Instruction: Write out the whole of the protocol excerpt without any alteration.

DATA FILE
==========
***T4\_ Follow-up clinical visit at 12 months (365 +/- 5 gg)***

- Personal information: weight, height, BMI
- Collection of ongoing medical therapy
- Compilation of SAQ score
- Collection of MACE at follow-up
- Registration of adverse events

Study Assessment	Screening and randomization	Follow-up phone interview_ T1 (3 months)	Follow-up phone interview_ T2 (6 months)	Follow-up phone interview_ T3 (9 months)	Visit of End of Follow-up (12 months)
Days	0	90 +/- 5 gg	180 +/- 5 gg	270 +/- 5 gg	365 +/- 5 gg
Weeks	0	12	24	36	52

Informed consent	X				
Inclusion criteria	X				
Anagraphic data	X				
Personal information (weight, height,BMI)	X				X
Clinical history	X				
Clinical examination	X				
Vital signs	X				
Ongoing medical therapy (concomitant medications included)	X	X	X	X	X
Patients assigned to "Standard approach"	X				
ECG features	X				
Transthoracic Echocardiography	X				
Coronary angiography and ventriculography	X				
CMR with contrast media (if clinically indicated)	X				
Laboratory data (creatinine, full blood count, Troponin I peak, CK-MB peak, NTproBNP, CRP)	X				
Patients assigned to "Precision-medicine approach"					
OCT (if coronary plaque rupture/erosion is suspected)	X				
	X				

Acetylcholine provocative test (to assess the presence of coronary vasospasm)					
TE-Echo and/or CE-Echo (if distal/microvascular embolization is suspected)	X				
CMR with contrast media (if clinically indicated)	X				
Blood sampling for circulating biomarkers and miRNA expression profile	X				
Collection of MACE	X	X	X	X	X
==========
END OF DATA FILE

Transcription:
***T4\_ Follow-up clinical visit at 12 months (365 +/- 5 gg)***

- Personal information: weight, height, BMI
- Collection of ongoing medical therapy
- Compilation of SAQ score
- Collection of MACE at follow-up
- Registration of adverse events

Study Assessment	Screening and randomization	Follow-up phone interview_ T1 (3 months)	Follow-up phone interview_ T2 (6 months)	Follow-up phone interview_ T3 (9 months)	Visit of End of Follow-up (12 months)
Days	0	90 +/- 5 gg	180 +/- 5 gg	270 +/- 5 gg	365 +/- 5 gg
Weeks	0	12	24	36	52

Informed consent	X				
Inclusion criteria	X				
Anagraphic data	X				
Personal information (weight, height,BMI)	X				X
Clinical history	X				
Clinical examination	X				
Vital signs	X				
Ongoing medical therapy (concomitant medications included)	X	X	X	X	X
Patients assigned to "Standard approach"	X				
ECG features	X				
Transthoracic Echocardiography	X				
Coronary angiography and ventriculography	X				
CMR with contrast media (if clinically indicated)	X				
Laboratory data (creatinine, full blood count, Troponin I peak, CK-MB peak, NTproBNP, CRP)	X				
Patients assigned to "Precision-medicine approach"					
OCT (if coronary plaque rupture/erosion is suspected)	X				
	X				

Acetylcholine provocative test (to assess the presence of coronary vasospasm)					
TE-Echo and/or CE-Echo (if distal/microvascular embolization is suspected)	X				
CMR with contrast media (if clinically indicated)	X				
Blood sampling for circulating biomarkers and miRNA expression profile	X				
Collection of MACE	X	X	X	X	X